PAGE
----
OK, we should be safe here
In Fort Walton Beach, Fla., early last week, something caused thousands of tiny young frogs to desert their home in a local wetland. And of all the possibilities in the area, where would you think they'd hop to? Right: the Panhandle Animal Welfare Society parking lot. There were so many that sympathetic employees didn't dare try to leave in their cars. A control officer was seen picking up the critters one at a time in a dustpan and nudging them into a water-filled basin for later relocation.
You've heard of Miss America and Miss Universe. But you may not be aware of the latest pageant to judge the appearances and style of a group of young women: Lithuania's Miss Captivity. Already, 36 of the 1,000 or so inmates of the Baltic state's only prison for females have applied to compete. The event is scheduled to be televised live next month. Contestants will wear fashions from top designers, and there'll be cash prizes for the winner and runners-up payable once they've served their time. Said the organizer: "We'll attempt to find beauty where you might think there is none."
Is it as nice as Bag End?
Fanatic Norwegian fans of Tolkien and the Lord of the Rings trilogy began camping out in front of Oslo's Colosseum Cinema two weeks before the premiere of The Two Towers. Now a provisional village is being set up for them. Knut FalchDistributors SF Norge and Oslo Cinemas will set up a makeshift village with cabins and tents in order to protect diehard Tolkien fans from the bitter early winter. Fans willing to book a spot at the front of the premiere must check in, where they will be issued a number and a T-shirt.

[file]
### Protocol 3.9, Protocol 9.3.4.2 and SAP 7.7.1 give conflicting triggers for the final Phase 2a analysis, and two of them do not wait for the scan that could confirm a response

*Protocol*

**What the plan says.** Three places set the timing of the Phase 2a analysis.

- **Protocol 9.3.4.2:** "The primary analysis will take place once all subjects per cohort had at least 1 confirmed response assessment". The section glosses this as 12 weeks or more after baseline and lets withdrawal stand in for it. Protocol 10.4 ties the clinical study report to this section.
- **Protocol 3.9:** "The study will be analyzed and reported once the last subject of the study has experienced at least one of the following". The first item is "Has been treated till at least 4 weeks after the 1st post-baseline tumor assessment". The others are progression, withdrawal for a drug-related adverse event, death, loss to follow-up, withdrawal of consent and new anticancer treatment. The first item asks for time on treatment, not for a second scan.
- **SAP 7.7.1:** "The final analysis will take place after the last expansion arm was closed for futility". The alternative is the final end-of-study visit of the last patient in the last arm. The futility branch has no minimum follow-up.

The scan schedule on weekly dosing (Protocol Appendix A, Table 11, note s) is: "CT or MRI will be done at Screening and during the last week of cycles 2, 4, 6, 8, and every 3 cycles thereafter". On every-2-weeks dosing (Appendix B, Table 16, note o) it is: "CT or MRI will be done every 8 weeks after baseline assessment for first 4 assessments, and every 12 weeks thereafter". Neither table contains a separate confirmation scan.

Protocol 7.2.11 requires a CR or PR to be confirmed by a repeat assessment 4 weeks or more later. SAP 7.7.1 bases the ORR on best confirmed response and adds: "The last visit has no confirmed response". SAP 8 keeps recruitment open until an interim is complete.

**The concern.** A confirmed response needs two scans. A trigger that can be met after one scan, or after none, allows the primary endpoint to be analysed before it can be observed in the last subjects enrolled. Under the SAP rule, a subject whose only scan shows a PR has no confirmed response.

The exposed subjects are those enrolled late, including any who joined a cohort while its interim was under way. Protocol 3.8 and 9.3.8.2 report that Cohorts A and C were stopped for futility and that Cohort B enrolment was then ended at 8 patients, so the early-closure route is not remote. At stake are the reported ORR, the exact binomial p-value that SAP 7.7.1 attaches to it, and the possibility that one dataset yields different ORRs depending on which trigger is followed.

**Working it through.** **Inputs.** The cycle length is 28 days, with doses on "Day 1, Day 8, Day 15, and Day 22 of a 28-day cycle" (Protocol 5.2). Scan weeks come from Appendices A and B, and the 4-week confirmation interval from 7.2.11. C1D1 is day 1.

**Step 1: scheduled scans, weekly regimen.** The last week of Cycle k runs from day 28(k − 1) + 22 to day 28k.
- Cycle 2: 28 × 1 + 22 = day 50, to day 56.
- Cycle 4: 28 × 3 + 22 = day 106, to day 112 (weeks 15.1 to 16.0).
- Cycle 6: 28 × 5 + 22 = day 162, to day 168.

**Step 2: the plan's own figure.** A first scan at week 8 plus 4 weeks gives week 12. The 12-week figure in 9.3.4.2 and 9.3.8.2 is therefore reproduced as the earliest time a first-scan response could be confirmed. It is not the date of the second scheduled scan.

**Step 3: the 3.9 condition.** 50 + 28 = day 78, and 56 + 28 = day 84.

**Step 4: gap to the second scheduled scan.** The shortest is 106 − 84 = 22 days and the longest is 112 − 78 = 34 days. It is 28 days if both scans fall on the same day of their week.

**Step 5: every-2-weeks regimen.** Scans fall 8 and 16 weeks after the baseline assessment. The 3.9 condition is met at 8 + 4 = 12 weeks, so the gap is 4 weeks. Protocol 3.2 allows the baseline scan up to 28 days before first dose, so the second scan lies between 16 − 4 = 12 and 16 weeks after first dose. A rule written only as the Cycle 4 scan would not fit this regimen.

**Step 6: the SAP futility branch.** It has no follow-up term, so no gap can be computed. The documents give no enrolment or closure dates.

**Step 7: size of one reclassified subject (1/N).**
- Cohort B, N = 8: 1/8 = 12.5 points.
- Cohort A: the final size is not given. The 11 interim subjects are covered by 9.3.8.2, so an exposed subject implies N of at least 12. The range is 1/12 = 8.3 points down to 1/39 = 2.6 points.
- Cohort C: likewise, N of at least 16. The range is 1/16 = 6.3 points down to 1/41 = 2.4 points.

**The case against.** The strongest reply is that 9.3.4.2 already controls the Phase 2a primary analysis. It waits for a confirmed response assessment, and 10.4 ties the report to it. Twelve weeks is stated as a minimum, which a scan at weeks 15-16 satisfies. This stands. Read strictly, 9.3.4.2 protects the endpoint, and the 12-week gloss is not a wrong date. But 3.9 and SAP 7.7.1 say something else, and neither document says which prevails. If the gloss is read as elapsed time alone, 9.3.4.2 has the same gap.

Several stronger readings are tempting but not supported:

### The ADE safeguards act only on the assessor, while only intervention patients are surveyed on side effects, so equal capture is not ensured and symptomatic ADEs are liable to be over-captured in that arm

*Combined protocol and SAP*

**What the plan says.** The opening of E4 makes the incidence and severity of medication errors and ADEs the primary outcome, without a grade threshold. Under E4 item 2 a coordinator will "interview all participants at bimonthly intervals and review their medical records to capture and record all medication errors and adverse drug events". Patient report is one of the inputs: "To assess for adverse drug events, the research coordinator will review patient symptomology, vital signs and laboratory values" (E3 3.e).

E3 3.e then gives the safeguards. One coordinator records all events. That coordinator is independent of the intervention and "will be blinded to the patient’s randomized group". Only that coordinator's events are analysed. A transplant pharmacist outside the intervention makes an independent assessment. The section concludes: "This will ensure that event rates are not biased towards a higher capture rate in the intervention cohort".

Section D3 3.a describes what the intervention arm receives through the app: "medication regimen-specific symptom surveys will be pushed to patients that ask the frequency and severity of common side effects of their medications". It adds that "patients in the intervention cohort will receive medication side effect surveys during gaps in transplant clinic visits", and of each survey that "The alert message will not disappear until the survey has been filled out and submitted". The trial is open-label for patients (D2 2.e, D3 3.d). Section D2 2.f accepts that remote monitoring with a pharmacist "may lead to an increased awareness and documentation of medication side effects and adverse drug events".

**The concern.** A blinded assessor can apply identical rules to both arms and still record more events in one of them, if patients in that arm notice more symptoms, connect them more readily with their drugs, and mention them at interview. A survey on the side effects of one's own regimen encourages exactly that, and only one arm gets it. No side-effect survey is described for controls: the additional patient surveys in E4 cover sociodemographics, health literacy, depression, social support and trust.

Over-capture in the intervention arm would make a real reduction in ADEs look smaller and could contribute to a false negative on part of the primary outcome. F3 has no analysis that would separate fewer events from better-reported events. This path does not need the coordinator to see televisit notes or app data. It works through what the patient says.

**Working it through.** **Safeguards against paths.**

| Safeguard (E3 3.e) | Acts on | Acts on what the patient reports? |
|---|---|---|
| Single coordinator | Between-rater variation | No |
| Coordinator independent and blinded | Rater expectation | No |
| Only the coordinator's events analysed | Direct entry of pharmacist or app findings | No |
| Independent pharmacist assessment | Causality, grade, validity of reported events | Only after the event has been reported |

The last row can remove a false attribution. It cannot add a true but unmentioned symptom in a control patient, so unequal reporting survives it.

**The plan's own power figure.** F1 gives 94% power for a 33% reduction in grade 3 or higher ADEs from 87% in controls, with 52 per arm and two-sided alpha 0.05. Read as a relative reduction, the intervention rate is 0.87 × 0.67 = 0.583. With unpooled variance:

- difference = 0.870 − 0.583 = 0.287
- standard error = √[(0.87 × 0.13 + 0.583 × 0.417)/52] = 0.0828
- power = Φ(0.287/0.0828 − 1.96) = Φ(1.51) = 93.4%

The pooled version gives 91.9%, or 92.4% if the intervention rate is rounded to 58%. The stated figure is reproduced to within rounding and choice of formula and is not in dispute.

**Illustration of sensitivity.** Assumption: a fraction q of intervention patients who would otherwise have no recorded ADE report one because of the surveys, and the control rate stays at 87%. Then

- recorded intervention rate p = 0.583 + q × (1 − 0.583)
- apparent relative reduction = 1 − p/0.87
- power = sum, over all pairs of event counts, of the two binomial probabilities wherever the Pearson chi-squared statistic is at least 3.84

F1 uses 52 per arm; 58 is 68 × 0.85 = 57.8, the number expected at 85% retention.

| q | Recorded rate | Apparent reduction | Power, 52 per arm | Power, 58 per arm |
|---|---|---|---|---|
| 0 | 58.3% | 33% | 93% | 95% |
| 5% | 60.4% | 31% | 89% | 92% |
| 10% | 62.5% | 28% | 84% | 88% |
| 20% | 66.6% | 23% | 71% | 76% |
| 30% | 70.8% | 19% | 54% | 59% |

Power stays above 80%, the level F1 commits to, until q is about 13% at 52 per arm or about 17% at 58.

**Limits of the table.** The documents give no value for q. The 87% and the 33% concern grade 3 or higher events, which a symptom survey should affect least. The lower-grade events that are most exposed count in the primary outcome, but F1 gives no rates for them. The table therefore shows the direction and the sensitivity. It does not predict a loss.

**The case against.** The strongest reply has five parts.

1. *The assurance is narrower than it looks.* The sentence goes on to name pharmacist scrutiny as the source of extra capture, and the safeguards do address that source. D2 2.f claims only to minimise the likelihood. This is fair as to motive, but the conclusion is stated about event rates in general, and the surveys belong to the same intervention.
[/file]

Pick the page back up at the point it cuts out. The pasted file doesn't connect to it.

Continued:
Film promoters have found other ways to encourage Tolkien disciples. Fans who construct the most imaginative dwelling or costume will be eligible to win a trip to New Zealand. Last year's premiere of The Fellowship of the Ring attracted 600 willing to line up in frosty weather, but only 375 spent the night in line. Those numbers look likely to be broken, despite an early snowfall this October.
The Elizabethan playwright and the late princess of Wales are among 10 finalists in a survey by the British Broadcasting Corp. (BBC) of the greatest Britons. Voters chose from a list of 100 figures. A series of TV profiles is in the works, with viewers to pick No. 1. The BBC's top 10 Great Britons (in order by era):
Queen Elizabeth I
Oliver Cromwell (Puritan leader, 17th-century English Civil War)
Isaac Newton (mathematician)
Horatio Nelson (naval hero)
Isambard Kingdom Brunel (Victorian architect, engineer)
Charles Darwin (naturalist)
Winston Churchill (prime minister during World War II)
John Lennon (deceased Beatle)
Diana, Princess of Wales